Can application of enhanced efficiency fertilizers at planting reduce N losses from grain corn production in Ontario?


01 Jun 2018

2017 Annual Interpretive Summary

Nitrogen (N) is a key input for sustaining high crop yields, but fertilizer N uptake efficiency in crops is relatively low. Part of the applied N that is not taken up by crops, is vulnerable to losses such as nitrate leaching and nitrous oxide emissions. The overall goal of this project is to determine how Right Time and Right Source practices for N fertilizer management affect N losses.

Nitrous oxide emissions were monitored continuously using micro meteorological towers, with 12 observations per day. Nitrate losses were assessed using soil solution samplers installed at a depth of 30 inches. Four plots, each ten acres in size, received four different N fertilizer treatments: two with urea applied pre-planting and two with urea-ammonium nitrate (UAN) applied as sidedress at the 6th leaf stage. At each timing, the fertilizer is applied with and without inhibitors of urease and nitrification.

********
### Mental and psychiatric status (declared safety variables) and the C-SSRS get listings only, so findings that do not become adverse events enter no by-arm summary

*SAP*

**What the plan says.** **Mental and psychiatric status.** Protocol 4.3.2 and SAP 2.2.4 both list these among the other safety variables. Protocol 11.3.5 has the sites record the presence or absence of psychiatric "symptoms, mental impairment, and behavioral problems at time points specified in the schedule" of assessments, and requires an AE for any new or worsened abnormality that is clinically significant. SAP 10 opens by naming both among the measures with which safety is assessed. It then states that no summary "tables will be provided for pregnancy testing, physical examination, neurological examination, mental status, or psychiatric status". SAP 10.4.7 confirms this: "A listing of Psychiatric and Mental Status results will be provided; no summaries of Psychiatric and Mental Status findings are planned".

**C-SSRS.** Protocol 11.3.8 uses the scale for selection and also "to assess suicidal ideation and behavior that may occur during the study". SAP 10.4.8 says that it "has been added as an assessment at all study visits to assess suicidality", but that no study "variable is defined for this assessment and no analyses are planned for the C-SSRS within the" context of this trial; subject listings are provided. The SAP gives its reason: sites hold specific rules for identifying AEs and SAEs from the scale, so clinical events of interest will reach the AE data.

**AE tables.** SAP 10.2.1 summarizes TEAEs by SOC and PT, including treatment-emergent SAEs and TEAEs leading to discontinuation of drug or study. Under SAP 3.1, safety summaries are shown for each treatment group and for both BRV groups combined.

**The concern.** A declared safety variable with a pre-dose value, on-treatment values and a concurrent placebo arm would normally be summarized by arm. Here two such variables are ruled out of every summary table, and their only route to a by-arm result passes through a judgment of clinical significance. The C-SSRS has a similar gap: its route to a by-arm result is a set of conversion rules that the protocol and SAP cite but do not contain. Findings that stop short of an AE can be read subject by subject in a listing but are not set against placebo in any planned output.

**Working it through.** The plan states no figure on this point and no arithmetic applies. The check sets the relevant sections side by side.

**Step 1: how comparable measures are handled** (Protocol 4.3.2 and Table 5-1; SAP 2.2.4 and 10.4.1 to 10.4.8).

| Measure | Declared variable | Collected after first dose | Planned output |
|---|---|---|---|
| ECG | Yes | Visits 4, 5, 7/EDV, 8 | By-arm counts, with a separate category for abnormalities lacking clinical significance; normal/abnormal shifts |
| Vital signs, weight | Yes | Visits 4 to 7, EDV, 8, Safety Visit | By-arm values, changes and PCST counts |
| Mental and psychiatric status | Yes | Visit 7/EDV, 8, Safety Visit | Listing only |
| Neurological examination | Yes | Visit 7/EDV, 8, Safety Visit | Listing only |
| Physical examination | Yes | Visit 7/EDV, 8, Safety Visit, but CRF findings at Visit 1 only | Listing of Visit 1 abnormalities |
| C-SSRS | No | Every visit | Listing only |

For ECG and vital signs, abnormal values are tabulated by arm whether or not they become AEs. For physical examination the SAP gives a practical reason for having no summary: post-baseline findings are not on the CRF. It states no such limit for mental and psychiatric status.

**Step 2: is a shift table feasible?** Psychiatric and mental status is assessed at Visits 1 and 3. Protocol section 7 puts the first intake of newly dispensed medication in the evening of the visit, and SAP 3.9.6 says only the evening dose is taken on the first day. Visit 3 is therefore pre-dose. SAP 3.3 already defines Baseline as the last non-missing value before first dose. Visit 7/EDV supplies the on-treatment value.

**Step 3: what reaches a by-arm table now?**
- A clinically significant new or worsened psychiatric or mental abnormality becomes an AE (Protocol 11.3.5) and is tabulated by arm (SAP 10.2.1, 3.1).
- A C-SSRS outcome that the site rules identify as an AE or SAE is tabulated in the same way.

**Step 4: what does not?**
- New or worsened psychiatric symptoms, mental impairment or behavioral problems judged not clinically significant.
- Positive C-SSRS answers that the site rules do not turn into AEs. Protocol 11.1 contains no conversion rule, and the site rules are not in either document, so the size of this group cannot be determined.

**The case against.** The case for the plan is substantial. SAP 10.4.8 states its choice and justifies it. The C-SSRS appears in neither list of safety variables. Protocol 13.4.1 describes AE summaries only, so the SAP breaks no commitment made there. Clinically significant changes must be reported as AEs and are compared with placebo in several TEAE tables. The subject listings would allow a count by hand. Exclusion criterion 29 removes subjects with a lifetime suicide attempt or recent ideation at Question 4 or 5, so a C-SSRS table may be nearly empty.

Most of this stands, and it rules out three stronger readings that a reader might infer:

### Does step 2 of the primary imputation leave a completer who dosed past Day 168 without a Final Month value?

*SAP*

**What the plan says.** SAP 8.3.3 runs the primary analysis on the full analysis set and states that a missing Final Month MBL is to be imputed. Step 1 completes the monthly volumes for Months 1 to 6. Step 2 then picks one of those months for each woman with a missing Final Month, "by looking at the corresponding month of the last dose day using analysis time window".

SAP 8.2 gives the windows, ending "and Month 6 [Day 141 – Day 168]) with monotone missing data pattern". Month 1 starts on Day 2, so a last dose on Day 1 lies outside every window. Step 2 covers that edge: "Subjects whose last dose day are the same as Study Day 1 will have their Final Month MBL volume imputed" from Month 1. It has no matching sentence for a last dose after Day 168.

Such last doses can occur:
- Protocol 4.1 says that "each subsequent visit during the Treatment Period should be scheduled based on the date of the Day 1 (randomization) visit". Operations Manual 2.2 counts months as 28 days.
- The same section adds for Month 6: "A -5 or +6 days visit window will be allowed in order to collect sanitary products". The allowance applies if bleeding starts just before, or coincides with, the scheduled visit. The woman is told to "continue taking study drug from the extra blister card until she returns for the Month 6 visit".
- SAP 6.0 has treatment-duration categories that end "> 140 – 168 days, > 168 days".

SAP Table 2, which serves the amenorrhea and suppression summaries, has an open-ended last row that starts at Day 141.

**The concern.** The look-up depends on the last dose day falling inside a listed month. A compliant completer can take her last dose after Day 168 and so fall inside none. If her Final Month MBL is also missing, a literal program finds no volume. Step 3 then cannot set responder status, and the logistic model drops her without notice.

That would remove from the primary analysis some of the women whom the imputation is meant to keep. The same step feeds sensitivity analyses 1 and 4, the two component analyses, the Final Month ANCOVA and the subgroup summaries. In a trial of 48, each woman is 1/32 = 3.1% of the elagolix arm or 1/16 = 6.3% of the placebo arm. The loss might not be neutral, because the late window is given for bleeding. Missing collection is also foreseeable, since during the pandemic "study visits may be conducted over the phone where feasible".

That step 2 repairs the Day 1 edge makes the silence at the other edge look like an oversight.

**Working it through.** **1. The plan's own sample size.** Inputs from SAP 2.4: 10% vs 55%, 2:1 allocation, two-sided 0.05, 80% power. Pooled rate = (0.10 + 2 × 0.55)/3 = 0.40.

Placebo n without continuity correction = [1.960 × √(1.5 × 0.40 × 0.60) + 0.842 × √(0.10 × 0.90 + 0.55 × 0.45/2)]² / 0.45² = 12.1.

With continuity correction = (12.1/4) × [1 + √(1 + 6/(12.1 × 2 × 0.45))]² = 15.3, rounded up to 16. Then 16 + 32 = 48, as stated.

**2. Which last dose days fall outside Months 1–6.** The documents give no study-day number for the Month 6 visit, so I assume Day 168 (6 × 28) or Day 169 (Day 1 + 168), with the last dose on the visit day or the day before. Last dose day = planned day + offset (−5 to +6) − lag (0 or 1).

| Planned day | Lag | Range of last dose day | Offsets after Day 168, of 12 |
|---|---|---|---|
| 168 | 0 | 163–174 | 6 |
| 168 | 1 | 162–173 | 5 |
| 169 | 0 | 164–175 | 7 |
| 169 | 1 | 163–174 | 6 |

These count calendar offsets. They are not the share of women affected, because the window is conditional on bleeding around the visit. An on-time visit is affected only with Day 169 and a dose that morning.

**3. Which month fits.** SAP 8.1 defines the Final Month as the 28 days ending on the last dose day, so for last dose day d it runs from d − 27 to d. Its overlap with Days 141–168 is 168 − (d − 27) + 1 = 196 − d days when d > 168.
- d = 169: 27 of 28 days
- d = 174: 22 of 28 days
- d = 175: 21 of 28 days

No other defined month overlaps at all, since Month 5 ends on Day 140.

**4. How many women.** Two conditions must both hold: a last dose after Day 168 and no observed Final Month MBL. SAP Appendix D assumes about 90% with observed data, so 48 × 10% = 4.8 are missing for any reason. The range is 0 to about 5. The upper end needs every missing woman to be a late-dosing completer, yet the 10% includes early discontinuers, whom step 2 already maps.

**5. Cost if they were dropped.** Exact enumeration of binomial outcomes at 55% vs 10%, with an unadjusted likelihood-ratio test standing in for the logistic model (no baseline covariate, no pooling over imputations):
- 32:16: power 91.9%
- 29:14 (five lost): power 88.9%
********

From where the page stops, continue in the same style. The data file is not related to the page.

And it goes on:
Monitored over the 80 days following N fertilizer application, nitrous oxide emissions were reduced by about 40% in two out of three years in response to inhibitors applied with urea, and by about 50 to 60% in response to inhibitors applied with UAN. In one year of three, nitrous oxide emissions were reduced by 75% when UAN was applied with inhibitors in comparison to urea without. Nitrate leaching and corn yield differed little among treatments.

This experiment has shown a substantial and robust reduction in nitrous oxide emission in response to the use of urease and nitrification inhibitors. These results come at an opportune time to inform concurrent development of a certification program for 4R Nutrient Stewardship, supporting quantification of benefit to the environment.